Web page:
Creative Black & White has been revised, substantially expanded, and brought up to date.  I’ve added entire sections, substantially enlarged the book (it is 80 pages longer than the first edition), and most of the photos are new. Every photo includes information about how it was made, both from a technical perspective, and also the story about my thinking behind the image.

As I note in the Preface to this Second Edition, “Of course, I was flattered to be asked to write this revised and expanded second edition of Creative Black & White. One of the goals of this new edition is to bring the tools and techniques explained in this book up to date. This is particularly important in the realm of Lightroom and Photoshop software, and with the plug-ins that are a necessary extension of the Adobe ecosystem.

“Beyond keeping current, I want to help you become a better and more creative photographer, whatever your interest level or toolset may be.”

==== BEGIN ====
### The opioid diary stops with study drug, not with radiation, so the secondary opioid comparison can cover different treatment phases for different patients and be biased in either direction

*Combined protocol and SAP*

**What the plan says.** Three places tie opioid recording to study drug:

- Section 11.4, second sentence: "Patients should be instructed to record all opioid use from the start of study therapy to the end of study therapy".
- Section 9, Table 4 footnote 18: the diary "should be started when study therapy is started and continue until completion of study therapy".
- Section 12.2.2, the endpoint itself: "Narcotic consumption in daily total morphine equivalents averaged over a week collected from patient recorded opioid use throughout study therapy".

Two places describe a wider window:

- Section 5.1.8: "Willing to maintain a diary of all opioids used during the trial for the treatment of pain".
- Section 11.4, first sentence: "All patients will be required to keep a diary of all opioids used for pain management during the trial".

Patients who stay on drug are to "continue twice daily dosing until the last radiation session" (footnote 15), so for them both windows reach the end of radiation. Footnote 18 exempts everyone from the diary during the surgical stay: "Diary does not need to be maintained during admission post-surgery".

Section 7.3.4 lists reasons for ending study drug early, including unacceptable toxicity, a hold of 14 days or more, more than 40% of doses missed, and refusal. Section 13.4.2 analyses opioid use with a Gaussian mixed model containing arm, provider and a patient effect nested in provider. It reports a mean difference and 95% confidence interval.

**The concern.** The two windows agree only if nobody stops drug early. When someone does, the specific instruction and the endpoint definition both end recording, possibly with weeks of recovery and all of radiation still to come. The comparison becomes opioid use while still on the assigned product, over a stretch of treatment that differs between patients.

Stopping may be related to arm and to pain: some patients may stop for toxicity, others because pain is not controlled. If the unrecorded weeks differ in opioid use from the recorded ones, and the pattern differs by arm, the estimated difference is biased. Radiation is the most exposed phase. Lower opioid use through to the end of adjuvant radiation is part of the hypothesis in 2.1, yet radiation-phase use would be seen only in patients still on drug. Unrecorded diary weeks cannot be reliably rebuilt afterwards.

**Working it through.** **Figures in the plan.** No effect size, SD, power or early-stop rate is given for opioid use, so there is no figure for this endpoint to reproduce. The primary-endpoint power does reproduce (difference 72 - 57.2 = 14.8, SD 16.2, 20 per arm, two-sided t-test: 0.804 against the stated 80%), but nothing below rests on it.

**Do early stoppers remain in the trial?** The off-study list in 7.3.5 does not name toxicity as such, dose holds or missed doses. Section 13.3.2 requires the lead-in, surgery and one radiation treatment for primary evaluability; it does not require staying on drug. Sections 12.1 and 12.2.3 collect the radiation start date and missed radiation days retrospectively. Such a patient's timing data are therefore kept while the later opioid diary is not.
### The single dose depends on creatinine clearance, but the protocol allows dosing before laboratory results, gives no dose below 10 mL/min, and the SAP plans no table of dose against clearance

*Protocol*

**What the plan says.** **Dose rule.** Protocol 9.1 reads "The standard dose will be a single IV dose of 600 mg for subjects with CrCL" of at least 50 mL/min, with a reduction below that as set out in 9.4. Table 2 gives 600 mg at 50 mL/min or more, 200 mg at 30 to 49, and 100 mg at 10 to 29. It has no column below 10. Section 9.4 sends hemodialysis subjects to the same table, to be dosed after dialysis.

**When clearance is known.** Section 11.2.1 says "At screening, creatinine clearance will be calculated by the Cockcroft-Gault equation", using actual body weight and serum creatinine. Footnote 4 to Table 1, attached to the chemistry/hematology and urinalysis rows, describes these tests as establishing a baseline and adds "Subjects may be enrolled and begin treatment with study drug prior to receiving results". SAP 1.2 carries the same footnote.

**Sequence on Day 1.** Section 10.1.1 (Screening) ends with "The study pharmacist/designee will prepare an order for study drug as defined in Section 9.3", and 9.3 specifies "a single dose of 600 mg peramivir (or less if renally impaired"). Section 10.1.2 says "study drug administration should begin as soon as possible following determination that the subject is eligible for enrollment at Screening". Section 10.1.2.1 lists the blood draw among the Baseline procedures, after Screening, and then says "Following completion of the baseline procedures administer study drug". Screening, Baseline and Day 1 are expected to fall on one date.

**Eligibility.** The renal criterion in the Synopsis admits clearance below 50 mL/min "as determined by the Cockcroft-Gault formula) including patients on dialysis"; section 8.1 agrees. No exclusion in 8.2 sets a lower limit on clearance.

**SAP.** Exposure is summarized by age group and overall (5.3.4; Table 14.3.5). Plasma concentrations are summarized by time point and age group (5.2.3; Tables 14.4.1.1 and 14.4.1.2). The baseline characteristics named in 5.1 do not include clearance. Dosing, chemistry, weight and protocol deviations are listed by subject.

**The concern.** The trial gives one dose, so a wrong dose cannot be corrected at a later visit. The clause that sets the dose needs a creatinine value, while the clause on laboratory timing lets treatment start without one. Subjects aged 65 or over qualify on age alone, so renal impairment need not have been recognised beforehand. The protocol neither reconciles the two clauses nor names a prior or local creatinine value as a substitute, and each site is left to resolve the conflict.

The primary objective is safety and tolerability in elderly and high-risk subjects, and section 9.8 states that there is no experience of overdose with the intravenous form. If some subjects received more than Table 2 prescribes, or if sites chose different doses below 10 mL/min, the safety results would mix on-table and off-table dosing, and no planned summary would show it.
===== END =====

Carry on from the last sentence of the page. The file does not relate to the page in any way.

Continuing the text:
It’s been great fun updating this book, making a good book even better, refreshing the images, and bringing the software explanations up to date. I hope my new book proves to be inspiring and useful to you!

Click here to buy my book from Rocky Nook (please use the HDAVIS40 discount code for your discount), here for my book on Amazon, and here on Barnes & Noble.

Also posted in Photography, Writing

Black and White Cookies: What’s in a Name?

Black and White Cookie © Harold Davis

Black and White Cookie © Harold Davis

The Black and White cookie, shown here in an iPhone grab shot converted to black and white in Snapseed, goes by many names. In New York City, where I come from, they are simply “Black and White” cookies. This makes sense to me.  But in New England they are “Harlequins” and in the Midwest “Half Moons.” In Germany, and most of the rest of the world, they are “Amerikaners.”

Even the origin of the name “Amerikaners” is controversial: it is rumored that the cookie was named after the post-World-War-II American soldiers who brought them to Germany. On the other hand, and perhaps less plausibly even if it is in the dictionaries this way, the name “Amerikaner” is said to be a corruption of Ammoniumhydrogencarbonat, the German for ammonium bicarbonate, a leavening agent used in baking the cookie.

Using yet another name, in a reference to racial harmony, President Obama dubbed them “Unity cookies” in 2008. And, in a Seinfeld episode, Jerry asks, if black and white mix together well on a cookie, why can’t they do the same in society?

Great question (and a tasty cookie) for these troubled times.

Also posted in Bemusements, Photography